The next step is defining Conditional Modifiers (CMs). These are factors which have an impact on the risk associated to the scenario, but which are not engineered devices. Typical CMs are the potential presence of personnel in a restricted area when a hazardous event occurs (occupancy), or the probability of ignition upon release of a flammable material.
5. Calculate the Total Mitigated Event Frequency
Once all the pieces are in place it is possible to calculate the Total Mitigated Event Frequency (TMEF) of the hazardous scenario. This is done by calculating the frequency for each IE by multiplying the IEF by the Probability of Failure on Demand (PFD) of each IPL and probability of each CM and adding the results for all IEs.
6. Evaluate Risk Acceptability
The calculated TMEF is compared to the Target Risk to determine if risk is acceptable or if there is a gap and how much risk reduction is required.
7. Implement Risk Reduction Measures
Finally, if a risk gap has been identified, actions are raised to further reduce risk. This could require further risk assessment using fully quantitative techniques (such as QRA).
The Importance of LOPA
LOPA is an essential tool for risk management in the process industries, as it helps understanding the risk associated to a hazardous scenario and whether risk reduction for each layer of protection is adequate. It provides a structured approach to risk assessment and management, ensuring all relevant hazards are adequately evaluated, and a balanced safeguarding strategy achieved.
A well recorded Layer of Protection Analysis is extremely useful to help organizations prioritize their resources by focusing on the most critical layers of protection. Since LOPA shows which protection layers are regarded as providing significant risk reduction, it can be used to develop a register of Safety Critical Elements (SCEs) which may require a specialised maintenance and testing strategy.
LOPA and Functional Safety
LOPA can serve as the bridge connecting Process Safety to Functional Safety. Although hazardous scenarios, their causes, consequences and safeguards are defined during Process Hazard Analysis, it is in LOPA where further detail can be added and the risk associated to the hazards can be understood. Because of this, LOPA is an ideal tool to identify which Safety Functions are critical for risk reduction and should have a higher Integrity Level. It is also a very powerful tool for defining the role of Safety Instrumented Systems (SIS) in the safeguarding strategy of a process.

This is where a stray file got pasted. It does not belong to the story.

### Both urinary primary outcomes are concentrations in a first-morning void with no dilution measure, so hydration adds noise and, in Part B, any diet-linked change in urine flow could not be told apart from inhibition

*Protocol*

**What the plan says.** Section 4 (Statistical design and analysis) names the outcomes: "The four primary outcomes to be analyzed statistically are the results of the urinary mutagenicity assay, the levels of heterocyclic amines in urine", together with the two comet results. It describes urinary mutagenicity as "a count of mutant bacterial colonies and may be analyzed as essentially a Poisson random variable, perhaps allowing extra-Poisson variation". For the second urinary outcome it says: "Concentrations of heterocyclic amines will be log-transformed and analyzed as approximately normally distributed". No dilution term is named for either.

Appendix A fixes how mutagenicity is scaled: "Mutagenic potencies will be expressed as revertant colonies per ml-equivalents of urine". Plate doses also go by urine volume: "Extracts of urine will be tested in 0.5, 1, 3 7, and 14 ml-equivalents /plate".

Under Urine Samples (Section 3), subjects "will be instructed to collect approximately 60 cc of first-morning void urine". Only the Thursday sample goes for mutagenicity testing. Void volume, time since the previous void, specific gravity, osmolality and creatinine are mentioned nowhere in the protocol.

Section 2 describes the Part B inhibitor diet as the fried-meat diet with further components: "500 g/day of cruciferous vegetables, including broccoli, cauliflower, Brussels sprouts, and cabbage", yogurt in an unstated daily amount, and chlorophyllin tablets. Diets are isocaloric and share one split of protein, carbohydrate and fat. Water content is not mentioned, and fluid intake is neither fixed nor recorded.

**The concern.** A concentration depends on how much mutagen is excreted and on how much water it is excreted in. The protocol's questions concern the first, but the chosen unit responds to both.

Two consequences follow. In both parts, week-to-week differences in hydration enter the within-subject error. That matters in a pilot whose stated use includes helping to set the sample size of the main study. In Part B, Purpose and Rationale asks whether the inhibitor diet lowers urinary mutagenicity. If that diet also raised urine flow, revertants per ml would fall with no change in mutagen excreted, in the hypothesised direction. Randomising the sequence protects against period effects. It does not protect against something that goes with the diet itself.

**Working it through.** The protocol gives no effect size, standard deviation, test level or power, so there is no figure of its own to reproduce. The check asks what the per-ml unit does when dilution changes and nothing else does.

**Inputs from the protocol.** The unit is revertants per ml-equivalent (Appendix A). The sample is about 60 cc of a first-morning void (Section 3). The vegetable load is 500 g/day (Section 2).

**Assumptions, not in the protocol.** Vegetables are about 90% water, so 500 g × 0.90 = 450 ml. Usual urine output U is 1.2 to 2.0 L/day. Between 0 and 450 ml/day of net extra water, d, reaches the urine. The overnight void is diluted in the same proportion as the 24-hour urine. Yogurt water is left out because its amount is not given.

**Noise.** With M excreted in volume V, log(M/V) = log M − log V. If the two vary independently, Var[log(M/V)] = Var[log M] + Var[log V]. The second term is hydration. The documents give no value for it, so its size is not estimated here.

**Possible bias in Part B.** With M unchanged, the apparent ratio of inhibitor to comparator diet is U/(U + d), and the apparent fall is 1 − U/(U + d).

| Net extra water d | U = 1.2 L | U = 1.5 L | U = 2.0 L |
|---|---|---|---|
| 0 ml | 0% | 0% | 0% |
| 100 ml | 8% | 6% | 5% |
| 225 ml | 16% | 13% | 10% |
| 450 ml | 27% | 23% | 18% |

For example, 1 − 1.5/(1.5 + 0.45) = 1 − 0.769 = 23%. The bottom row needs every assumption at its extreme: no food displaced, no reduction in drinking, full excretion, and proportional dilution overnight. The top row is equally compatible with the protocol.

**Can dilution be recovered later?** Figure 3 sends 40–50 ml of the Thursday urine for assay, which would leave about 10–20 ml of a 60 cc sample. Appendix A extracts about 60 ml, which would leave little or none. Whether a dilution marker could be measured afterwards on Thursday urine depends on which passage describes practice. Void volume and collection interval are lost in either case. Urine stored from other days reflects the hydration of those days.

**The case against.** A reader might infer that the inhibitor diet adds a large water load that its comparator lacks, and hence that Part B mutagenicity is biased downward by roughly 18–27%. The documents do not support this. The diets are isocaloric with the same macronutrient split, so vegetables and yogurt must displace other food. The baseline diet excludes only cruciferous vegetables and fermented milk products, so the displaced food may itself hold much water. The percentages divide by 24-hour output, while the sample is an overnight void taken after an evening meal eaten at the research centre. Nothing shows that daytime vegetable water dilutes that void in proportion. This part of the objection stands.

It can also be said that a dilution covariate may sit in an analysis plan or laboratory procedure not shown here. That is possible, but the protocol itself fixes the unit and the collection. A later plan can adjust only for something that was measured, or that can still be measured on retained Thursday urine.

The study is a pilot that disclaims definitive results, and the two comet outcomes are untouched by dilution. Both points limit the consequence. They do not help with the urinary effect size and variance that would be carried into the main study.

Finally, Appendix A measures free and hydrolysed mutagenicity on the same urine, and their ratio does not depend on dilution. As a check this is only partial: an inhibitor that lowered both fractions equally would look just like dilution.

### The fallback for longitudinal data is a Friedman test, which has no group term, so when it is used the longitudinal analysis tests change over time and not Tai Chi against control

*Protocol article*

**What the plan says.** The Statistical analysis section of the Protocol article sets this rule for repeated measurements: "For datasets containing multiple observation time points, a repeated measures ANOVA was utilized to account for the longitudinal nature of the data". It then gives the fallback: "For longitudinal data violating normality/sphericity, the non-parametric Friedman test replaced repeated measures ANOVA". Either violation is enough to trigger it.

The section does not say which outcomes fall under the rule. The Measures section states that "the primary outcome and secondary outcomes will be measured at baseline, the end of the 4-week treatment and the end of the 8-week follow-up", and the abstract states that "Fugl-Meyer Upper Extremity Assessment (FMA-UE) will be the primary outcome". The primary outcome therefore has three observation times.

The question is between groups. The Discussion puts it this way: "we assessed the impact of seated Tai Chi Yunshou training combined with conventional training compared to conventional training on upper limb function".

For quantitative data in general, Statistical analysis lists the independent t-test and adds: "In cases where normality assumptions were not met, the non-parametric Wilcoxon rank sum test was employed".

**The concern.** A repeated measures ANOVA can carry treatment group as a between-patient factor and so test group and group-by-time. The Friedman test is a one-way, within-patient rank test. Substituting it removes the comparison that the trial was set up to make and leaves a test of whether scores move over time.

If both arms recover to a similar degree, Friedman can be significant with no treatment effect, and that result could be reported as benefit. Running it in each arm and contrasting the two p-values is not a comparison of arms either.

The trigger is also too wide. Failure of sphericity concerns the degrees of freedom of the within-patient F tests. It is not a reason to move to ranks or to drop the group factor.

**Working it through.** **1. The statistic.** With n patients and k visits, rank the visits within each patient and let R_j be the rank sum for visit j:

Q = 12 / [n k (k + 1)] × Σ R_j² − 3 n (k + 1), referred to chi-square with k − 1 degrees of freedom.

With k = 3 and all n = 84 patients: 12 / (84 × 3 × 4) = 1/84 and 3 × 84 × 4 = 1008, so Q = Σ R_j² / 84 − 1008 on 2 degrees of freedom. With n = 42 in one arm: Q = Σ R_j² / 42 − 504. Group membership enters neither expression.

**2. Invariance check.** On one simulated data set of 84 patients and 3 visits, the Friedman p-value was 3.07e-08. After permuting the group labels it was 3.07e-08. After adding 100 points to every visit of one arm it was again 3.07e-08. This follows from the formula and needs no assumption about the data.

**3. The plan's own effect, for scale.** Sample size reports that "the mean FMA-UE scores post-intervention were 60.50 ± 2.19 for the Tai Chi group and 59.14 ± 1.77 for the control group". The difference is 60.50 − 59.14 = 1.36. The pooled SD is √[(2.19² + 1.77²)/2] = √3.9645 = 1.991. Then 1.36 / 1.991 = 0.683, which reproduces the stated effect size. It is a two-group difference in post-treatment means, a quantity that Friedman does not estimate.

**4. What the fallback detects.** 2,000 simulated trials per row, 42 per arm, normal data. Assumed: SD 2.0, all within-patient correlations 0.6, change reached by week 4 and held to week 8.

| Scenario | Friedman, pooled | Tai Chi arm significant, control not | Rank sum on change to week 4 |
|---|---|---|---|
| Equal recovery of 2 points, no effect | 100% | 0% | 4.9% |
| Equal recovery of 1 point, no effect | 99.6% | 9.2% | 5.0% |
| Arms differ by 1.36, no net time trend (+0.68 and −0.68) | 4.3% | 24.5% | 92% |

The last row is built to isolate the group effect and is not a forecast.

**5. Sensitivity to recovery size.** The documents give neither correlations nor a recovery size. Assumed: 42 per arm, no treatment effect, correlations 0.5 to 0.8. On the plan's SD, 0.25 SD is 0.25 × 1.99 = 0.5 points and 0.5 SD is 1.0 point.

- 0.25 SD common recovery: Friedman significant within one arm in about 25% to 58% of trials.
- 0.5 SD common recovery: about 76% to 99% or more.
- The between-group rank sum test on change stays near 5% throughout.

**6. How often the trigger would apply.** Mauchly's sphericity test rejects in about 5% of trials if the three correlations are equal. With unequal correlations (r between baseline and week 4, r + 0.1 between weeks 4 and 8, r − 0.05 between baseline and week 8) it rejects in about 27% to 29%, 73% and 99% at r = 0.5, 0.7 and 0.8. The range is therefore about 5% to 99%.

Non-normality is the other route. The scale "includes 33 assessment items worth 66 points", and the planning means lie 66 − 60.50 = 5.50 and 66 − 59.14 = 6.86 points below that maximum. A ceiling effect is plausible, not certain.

This is why LOPA is one of the main methods used for Safety Integrity Level (SIL) determination, as it allows understanding many of the factors which impact the SIL of Safety Instrumented Functions (SIFs) and, being semi-quantitative, allows estimating the demand rate on the SIF, as well as a precise PFD requirement, rather than just providing a SIL band for the SIF.
The LOPA methodology is suitable for process safety scenarios occurring due to clear failure modes, such as random equipment failure or human error, and where risk reduction is achieved through conventional means (SIFs, relief devices, etc.). LOPA is not suited for scenarios related to occupational safety or external events (e.g., mechanical impacts or dropped objects).
It is also necessary to say that care must be exercised when using a mitigative layer of protection in LOPA, as it is difficult to estimate the effectiveness of such barriers.
Due to its flexibility LOPA can be applied to any process in which hazardous materials or conditions are present. It is ideal for industries such as oil & gas, chemical production, pharmaceuticals, biocontainment, etc. However, it can also be used in other applications such as renewable energies and transportation.
LOPA is a powerful risk management tool that helps identify and better understanding each layer of protection necessary to prevent hazardous events. It provides a structured approach to risk management and helps organizations during the decision making process to prioritize their resources effectively. By using LOPA organizations can improve their understanding of the risks associated to their operation and therefore, improve their safety management systems, while complying with the best current industry practices.